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The Storyteller

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"Horror and Fatality have been stalking abroad in all ages." --Edgar Allan Poe


The storyteller finished his mug of ale, then sat down to look at the small audience in front of him. He began to speak softly, ensuring that everyone was listening closely, "Before I begin my tale I must warn you. This story is entirely true, down to the last drop of blood." The audience remained silent, yearning to hear the tale. "It was long, long ago," he looked outside to the rain pattering against the window and the lightning in the distance, thunder shook the framework of the old inn they were seated in, "on a night much like this, in fact. Indeed, this story begins in an old inn, much like this one. A farmer and his family were traveling to his brother's house, to celebrate the brother's marriage. The farmer had a wife and three children. Now, the weary group had been traveling all day and most of the night, so when they found an inn they eagerly went inside to rest and warm up. They went inside and the inn was bustling with merriment and excitement. There was a storyteller talking to a small group of people, some men drinking at the bar, all in all it was your average inn.
"Now, this farmer, his name was Samuel, was rather good at memorizing faces. He glanced over the features of everyone in the inn and went to go rent a room for the night. After doing so he carried his family's possessions to their room. When he returned to the common room he couldn't see a thing. The fire had been doused and all other light sources put out. He went back upstairs to his room and grabbed a torch from the sconce on the wall so he could see, then headed back downstairs.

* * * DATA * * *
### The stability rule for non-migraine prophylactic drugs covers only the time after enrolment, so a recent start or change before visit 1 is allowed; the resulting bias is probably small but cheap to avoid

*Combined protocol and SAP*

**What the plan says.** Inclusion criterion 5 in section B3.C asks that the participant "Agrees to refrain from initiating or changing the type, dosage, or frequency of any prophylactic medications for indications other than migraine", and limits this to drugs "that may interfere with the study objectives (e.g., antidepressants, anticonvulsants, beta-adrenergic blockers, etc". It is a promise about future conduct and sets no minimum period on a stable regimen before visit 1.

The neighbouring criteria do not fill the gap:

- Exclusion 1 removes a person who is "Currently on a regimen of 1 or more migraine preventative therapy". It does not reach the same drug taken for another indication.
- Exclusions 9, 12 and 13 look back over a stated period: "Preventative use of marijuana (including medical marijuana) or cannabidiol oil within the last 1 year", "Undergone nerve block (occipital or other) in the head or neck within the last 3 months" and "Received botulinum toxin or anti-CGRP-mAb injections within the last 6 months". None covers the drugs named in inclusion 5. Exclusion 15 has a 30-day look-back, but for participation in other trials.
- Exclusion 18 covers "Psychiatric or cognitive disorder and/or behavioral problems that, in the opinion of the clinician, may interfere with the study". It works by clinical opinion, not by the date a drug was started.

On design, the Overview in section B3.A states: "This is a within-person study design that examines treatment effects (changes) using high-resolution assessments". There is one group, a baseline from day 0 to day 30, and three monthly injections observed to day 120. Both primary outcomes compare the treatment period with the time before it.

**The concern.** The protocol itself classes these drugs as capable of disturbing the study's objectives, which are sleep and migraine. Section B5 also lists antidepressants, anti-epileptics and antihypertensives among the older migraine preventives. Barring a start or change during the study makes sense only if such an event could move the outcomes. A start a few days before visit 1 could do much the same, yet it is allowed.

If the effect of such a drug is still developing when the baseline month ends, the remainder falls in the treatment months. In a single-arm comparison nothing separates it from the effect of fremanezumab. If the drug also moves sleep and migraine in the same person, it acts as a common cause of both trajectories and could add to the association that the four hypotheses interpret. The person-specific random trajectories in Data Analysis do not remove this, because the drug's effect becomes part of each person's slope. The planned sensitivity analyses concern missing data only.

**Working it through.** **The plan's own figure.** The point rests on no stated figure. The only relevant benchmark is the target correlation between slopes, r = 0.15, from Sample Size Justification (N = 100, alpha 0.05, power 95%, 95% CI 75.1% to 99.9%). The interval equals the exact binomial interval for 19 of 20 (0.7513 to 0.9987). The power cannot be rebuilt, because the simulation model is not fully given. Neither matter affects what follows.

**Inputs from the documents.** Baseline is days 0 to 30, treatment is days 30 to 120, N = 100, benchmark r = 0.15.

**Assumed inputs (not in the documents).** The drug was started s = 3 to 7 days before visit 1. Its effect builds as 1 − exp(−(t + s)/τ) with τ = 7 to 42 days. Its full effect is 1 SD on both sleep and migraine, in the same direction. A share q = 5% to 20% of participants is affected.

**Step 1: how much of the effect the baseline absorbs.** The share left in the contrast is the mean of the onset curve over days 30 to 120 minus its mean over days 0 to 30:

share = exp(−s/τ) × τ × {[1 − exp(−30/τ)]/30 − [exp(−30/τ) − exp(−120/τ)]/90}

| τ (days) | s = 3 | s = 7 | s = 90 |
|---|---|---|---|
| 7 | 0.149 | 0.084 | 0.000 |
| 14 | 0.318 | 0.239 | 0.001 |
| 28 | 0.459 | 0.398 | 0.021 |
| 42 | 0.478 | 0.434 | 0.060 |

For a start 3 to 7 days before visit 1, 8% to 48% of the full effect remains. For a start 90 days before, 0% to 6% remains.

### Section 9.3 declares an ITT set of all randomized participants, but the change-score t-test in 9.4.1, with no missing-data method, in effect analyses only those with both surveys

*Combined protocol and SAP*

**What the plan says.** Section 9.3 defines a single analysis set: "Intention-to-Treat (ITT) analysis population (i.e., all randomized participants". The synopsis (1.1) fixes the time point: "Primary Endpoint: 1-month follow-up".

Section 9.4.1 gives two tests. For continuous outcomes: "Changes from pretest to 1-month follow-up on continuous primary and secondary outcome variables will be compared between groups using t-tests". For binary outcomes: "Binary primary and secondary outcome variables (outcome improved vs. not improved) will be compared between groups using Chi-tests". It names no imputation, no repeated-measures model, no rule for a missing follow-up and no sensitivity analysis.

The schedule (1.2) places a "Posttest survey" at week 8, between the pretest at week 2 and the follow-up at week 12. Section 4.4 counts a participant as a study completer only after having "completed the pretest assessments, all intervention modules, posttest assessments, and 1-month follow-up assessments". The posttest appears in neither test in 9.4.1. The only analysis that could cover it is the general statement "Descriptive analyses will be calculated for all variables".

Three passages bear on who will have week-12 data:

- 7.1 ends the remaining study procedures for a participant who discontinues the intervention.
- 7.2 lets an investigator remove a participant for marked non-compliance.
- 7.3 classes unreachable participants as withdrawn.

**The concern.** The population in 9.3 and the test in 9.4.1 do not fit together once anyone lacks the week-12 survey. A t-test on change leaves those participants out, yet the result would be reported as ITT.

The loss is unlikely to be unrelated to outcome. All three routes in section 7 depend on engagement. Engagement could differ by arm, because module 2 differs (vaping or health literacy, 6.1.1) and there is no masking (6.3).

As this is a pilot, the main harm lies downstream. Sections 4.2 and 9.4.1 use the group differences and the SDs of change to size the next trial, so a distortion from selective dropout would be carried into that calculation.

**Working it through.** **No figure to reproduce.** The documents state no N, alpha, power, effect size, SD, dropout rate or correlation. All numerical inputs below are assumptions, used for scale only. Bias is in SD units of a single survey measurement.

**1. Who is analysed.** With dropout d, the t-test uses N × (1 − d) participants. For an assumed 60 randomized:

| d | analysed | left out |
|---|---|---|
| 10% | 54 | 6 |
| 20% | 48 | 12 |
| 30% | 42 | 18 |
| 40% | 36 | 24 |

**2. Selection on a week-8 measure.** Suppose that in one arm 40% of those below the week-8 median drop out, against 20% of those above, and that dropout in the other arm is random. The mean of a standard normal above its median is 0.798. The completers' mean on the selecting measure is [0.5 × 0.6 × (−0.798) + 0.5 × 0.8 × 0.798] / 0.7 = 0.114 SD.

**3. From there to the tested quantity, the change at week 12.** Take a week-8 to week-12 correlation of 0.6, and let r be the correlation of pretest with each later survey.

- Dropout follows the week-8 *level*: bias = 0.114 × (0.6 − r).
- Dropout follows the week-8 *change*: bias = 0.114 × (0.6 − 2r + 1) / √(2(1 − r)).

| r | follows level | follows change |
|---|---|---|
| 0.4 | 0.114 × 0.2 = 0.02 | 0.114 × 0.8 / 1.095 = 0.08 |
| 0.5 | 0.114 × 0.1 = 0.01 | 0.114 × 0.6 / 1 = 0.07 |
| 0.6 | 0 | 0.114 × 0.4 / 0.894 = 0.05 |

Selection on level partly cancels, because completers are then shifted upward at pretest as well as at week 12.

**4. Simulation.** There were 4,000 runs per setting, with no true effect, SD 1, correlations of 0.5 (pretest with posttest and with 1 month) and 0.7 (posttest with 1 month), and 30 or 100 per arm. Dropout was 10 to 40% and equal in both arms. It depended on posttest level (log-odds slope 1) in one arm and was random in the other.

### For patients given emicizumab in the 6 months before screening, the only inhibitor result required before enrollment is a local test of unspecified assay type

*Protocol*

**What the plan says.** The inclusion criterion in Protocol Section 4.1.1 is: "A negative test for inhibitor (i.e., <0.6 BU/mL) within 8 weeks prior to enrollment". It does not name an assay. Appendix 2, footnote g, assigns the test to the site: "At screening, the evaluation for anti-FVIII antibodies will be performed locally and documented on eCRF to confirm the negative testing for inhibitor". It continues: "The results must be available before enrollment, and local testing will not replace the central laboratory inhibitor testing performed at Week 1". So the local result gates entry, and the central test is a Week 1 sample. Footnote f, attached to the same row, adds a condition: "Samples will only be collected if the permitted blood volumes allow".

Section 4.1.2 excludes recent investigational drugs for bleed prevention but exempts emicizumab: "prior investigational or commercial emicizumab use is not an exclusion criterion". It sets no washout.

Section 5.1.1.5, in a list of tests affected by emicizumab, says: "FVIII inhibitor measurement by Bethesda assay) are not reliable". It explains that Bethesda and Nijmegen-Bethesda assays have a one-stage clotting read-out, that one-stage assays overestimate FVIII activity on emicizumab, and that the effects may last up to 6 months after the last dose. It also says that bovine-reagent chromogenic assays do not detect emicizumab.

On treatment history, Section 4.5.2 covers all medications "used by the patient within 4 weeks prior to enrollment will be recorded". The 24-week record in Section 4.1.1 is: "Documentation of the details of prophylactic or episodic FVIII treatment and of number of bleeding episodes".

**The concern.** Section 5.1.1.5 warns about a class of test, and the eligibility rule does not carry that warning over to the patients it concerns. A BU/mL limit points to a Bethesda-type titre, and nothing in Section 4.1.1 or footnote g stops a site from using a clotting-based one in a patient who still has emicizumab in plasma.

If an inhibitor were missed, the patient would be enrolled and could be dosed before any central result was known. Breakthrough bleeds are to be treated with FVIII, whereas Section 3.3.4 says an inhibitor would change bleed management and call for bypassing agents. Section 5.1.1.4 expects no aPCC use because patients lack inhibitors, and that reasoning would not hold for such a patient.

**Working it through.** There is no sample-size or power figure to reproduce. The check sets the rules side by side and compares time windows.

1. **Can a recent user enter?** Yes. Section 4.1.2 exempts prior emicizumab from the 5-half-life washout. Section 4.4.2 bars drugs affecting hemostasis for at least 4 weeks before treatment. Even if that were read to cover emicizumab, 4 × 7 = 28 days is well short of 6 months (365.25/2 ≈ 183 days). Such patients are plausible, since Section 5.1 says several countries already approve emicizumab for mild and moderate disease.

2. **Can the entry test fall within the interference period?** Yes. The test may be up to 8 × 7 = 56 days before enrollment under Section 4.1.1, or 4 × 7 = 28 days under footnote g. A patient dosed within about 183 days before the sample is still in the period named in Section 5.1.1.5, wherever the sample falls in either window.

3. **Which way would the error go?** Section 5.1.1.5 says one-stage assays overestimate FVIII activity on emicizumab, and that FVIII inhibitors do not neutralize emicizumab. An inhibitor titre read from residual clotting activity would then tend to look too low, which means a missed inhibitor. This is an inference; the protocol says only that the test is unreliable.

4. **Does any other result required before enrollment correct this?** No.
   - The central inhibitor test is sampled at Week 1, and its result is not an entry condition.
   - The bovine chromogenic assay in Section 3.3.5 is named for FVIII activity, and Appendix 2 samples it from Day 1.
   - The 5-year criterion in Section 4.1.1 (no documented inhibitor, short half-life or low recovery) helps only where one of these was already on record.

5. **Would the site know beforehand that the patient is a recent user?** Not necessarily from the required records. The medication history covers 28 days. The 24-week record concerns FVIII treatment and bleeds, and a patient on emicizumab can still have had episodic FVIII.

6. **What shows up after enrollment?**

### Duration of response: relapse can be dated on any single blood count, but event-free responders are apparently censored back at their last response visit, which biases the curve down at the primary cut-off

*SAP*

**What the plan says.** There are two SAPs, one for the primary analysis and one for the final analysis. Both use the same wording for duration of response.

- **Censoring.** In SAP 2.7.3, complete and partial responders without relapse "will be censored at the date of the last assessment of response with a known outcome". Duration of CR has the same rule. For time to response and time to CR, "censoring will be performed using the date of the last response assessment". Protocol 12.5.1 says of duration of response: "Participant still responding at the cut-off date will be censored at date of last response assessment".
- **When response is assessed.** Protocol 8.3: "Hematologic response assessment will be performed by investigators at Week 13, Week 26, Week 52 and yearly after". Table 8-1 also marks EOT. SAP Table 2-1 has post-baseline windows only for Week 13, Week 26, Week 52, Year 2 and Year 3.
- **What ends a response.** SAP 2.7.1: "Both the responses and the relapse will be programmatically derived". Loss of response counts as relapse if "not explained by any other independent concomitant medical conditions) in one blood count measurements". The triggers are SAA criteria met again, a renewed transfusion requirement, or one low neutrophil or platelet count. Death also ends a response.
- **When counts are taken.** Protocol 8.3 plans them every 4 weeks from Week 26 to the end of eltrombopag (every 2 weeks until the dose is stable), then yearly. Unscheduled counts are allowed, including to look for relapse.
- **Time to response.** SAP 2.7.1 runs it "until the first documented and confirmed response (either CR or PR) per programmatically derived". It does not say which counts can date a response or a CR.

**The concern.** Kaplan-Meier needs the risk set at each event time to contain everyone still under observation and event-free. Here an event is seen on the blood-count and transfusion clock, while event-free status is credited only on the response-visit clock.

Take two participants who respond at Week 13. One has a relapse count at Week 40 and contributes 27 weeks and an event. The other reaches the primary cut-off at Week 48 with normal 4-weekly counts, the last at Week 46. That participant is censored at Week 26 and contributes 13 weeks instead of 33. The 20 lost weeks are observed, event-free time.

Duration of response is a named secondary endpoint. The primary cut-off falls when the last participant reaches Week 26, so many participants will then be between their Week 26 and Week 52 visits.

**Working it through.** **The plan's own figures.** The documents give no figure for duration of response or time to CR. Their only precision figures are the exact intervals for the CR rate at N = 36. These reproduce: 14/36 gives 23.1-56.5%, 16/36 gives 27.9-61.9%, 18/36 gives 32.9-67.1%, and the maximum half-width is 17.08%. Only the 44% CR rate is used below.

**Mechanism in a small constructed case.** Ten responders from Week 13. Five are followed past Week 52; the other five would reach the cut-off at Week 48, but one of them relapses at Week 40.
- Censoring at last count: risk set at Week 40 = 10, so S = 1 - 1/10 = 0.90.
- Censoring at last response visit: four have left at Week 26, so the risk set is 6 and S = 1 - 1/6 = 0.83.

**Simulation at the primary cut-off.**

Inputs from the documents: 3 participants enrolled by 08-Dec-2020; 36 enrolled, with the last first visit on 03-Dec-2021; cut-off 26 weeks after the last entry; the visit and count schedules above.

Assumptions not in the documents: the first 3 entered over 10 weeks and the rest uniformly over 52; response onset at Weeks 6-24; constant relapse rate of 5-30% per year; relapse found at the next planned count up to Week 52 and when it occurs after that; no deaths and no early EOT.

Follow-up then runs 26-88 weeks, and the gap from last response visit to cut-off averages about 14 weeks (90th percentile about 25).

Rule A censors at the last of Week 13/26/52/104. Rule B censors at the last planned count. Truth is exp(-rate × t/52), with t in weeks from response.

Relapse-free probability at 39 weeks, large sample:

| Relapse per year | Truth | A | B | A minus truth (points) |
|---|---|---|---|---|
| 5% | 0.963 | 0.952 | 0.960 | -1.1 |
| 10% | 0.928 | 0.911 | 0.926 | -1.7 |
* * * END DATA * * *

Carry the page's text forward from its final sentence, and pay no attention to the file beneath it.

"Again, he was surprised by what he saw. The inn was once again full of life, the fire was crackling warmly, and his family was listening to the storyteller. He returned the torch and went downstairs again. Just before he reached the stairwell, a stranger walked up behind him and struck him on the head with a club, sending him plummeting into unconsciousness.
"He awoke hours later. He had rolled down the stairwell and was lying on his back in a pool of blood. He got up and felt the back of his head, where he had been hit. It was bleeding, though not badly. He looked to the rest of the common room. The fire was dying, there was no more merry conversation. There was also blood everywhere. On the tables, the walls, the floor. Bodies too. The inn's customers had been slashed, stabbed, and bludgeoned to death, every last one of them. There were, however, five bodies that he could not find. His wife and three children were nowhere to be found. The storyteller was the fifth missing body.
"The farmer examined the corpses more closely and found that they all had one similar wound: two small puncture marks on the side of their necks. He knew of only one creature or weapon that would leave such a mark. These people had been killed by vampires. The vampire must have used some dark magic to darken the inn and then return it to life. Foul beast. Samuel looked for something to use as a weapon. He soon found a broken table leg that had a reasonably sharp point. He supposed it would have to work a a stake, for he had nothing better.